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FASB rulings cast doubt on financial instruments convergence

December 26, 2013
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The Financial Accounting and Standards Board (FASB) took measures towards removing itself from merging with the International Accounting Standards Board (IASB) last week with several provisional rulings on its project on accounting for financial instruments.

With regards to classification and measurement, the board determined that it would not move forward with the “solely payment of principal and interest” (SPPI) model to calculate and define financial assets.

While the proposed SPPI model was similar to the IASB’s model, the two disagreed on several areas of classification and measurement. Instead, the “FASB elected to preserve the bifurcation requirements for embedded derivatives in hybrid financial assets in current U.S. GAAP.”

Ultimately, board members determined that while current methods were complicated, the SPPI proposal was similarly complicated. While the two methods would have similar outcomes, the cost of implementing the new proposal would be preventatively high.    

The FASB also elected not to incorporate the IASB’s model on impairment in the accounting for financial instruments project, instead opting to maintain the current expected credit loss (CECL) model.

Despite international pressure, the FASB and the IASB have had difficulties finding common ground on the financial instruments project. 92 percent of investment professionals surveyed by the CFA Institute indicated that the FASB and the IASB should pursue the same estimating credit losses model. While there is pressure to agree there are conflicting opinions on which model should be used. Respondents in the Americas seem to prefer the FASB model, while Europe, the Middle East, and Africa express a preference for the IASB model.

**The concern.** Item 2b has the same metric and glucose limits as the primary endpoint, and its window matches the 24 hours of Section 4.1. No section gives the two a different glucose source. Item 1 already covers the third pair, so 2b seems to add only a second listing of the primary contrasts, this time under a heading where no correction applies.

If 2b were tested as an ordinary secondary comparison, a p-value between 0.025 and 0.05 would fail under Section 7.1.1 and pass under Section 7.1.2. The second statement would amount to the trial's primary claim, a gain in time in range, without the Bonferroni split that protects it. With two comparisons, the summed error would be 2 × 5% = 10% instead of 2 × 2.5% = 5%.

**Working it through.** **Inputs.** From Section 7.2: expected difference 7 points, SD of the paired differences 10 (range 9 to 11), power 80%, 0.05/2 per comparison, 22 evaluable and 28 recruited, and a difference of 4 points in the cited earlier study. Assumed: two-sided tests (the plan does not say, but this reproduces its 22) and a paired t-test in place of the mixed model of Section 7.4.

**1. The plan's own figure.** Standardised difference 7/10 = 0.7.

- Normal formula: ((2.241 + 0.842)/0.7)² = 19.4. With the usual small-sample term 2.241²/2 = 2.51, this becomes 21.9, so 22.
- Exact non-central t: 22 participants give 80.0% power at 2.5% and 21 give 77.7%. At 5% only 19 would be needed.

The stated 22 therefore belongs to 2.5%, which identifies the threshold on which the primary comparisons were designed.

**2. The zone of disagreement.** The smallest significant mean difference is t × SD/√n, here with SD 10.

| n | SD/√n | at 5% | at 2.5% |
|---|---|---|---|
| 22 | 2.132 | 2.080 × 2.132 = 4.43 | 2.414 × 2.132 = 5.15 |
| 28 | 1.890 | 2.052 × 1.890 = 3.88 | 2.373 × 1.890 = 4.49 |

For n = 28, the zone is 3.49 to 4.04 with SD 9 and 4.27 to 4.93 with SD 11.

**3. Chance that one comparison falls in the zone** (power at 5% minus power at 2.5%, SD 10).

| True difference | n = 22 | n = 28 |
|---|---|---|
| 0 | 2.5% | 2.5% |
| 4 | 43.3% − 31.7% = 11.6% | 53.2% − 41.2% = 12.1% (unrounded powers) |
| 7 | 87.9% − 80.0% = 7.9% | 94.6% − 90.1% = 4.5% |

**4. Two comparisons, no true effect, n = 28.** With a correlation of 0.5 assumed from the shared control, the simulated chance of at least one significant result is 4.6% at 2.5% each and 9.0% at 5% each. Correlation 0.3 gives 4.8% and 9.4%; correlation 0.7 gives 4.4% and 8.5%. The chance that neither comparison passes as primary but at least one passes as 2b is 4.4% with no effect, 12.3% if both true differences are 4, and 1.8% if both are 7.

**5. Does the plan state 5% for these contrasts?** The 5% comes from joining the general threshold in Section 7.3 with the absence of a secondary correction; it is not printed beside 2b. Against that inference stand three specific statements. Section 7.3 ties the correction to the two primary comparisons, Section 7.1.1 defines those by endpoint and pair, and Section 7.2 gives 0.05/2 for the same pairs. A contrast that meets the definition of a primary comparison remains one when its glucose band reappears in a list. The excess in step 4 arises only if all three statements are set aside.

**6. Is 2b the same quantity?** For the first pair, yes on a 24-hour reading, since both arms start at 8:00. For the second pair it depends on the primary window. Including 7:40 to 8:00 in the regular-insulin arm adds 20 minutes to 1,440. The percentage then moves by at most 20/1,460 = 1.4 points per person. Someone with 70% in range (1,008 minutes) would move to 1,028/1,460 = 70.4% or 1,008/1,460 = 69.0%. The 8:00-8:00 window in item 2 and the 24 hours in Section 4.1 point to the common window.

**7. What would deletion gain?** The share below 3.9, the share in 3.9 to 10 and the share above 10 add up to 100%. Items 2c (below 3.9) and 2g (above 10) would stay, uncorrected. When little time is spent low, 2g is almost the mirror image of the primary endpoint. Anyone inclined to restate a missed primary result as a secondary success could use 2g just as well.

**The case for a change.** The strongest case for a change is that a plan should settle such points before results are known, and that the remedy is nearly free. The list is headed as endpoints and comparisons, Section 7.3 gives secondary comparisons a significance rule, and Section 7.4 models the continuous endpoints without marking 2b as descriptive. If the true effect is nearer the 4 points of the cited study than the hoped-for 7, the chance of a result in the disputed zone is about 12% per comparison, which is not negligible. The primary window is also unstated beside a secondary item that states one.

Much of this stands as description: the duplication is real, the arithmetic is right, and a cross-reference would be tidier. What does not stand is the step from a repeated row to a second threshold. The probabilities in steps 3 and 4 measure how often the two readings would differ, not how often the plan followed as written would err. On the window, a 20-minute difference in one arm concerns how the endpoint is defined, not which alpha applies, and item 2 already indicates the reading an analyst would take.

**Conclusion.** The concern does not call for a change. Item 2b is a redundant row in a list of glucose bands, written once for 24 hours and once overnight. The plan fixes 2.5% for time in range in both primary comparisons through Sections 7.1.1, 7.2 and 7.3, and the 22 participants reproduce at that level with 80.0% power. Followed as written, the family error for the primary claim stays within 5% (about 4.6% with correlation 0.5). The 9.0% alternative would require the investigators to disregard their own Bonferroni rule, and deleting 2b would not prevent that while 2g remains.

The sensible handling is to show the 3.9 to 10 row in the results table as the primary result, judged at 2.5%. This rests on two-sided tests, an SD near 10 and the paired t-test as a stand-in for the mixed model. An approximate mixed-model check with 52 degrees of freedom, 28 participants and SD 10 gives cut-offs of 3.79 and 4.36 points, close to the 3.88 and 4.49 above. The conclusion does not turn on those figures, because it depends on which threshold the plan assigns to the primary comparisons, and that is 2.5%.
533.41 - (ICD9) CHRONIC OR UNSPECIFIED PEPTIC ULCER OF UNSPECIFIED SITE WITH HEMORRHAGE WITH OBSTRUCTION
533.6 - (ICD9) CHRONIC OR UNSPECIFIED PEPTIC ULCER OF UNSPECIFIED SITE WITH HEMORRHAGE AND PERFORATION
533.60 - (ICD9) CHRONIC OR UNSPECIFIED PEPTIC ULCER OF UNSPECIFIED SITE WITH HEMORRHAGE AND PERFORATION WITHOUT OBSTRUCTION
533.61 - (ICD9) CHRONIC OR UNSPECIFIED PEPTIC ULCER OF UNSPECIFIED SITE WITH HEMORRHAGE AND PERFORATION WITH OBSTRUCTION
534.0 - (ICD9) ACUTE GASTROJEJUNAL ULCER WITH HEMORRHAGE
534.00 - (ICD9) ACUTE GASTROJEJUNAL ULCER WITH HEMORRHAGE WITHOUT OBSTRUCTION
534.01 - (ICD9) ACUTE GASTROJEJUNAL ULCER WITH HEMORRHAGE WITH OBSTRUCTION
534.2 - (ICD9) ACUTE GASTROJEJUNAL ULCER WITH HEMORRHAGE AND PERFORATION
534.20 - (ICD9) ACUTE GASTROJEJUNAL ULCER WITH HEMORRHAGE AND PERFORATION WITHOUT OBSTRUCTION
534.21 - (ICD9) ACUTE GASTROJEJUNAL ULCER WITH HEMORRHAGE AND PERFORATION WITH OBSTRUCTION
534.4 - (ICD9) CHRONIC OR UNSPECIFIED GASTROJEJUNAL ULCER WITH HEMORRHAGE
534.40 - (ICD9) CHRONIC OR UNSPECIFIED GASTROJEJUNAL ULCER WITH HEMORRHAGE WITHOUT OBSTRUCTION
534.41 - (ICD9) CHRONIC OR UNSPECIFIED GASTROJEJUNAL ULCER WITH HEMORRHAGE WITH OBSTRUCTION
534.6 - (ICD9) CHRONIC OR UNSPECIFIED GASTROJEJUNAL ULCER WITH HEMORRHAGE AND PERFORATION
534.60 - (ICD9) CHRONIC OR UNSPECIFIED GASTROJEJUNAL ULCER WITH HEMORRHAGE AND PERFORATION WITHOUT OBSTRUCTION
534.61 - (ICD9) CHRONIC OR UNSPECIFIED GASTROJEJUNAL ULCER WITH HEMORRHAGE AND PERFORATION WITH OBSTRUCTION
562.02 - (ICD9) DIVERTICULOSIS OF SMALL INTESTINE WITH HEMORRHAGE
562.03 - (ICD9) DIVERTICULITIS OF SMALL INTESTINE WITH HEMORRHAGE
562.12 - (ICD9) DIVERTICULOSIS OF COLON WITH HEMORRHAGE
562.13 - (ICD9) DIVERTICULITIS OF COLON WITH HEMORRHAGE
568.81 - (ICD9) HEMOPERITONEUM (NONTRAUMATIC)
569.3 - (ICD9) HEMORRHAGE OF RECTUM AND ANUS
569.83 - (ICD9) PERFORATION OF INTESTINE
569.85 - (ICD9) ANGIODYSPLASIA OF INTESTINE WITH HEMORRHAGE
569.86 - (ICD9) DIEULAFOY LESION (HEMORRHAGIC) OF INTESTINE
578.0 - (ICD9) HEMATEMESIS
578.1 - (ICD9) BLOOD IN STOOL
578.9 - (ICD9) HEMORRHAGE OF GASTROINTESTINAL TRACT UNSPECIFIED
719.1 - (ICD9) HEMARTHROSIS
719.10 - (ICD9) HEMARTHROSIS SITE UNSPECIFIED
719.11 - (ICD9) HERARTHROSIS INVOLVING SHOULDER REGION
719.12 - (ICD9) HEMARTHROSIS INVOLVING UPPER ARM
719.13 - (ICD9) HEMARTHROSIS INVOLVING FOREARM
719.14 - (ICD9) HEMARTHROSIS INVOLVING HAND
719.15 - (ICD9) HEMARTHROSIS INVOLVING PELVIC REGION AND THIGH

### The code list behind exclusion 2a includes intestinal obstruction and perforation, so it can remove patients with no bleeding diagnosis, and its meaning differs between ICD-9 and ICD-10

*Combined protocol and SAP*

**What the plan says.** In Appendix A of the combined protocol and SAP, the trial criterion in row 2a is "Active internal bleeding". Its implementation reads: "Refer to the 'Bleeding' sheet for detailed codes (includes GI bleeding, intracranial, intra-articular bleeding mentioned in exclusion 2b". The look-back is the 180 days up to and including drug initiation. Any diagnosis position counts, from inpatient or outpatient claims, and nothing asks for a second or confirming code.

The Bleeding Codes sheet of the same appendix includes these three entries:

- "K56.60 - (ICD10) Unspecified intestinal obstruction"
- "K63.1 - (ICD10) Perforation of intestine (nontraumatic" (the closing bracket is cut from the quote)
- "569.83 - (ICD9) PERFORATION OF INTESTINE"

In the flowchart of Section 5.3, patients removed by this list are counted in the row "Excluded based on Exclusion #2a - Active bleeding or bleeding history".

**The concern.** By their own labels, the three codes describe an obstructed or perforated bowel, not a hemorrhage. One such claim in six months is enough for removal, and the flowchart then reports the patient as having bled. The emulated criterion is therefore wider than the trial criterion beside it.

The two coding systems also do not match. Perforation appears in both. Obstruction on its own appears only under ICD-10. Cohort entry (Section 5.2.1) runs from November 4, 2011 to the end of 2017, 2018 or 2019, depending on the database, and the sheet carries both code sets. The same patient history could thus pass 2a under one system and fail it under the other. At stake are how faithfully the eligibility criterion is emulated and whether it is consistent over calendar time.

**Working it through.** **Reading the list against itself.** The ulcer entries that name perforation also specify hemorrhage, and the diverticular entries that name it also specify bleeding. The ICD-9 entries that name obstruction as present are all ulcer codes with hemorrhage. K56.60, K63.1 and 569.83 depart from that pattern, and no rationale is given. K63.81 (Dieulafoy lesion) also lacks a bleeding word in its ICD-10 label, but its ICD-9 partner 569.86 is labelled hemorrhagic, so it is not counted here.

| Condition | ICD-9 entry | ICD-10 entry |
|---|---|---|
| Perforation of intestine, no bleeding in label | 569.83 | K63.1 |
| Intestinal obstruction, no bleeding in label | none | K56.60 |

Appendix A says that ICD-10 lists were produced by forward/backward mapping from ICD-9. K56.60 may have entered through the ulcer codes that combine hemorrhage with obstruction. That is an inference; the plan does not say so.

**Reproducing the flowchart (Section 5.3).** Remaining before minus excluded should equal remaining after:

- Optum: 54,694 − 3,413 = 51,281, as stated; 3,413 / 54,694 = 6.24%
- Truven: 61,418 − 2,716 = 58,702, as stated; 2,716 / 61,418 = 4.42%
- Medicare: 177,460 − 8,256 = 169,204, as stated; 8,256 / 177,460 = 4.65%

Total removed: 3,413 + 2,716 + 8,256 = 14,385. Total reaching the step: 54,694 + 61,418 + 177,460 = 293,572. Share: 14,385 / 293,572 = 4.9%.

FASB vs. IASB Proposals: Can't We "ALLL" Just Get Along?

For more information on the FASB’s CECL model and the differences between it and the IASB proposal, download FASB vs. IASB Proposals: Can’t We “ALLL” Just Get Along?

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Raleigh, N.C.-based Sageworks, a leading provider of lending, credit risk, and portfolio risk software that enables banks and credit unions to efficiently grow and improve the borrower experience, was founded in 1998. Using its platform, Sageworks analyzed over 11.5 million loans, aggregated the corresponding loan data, and created the largest

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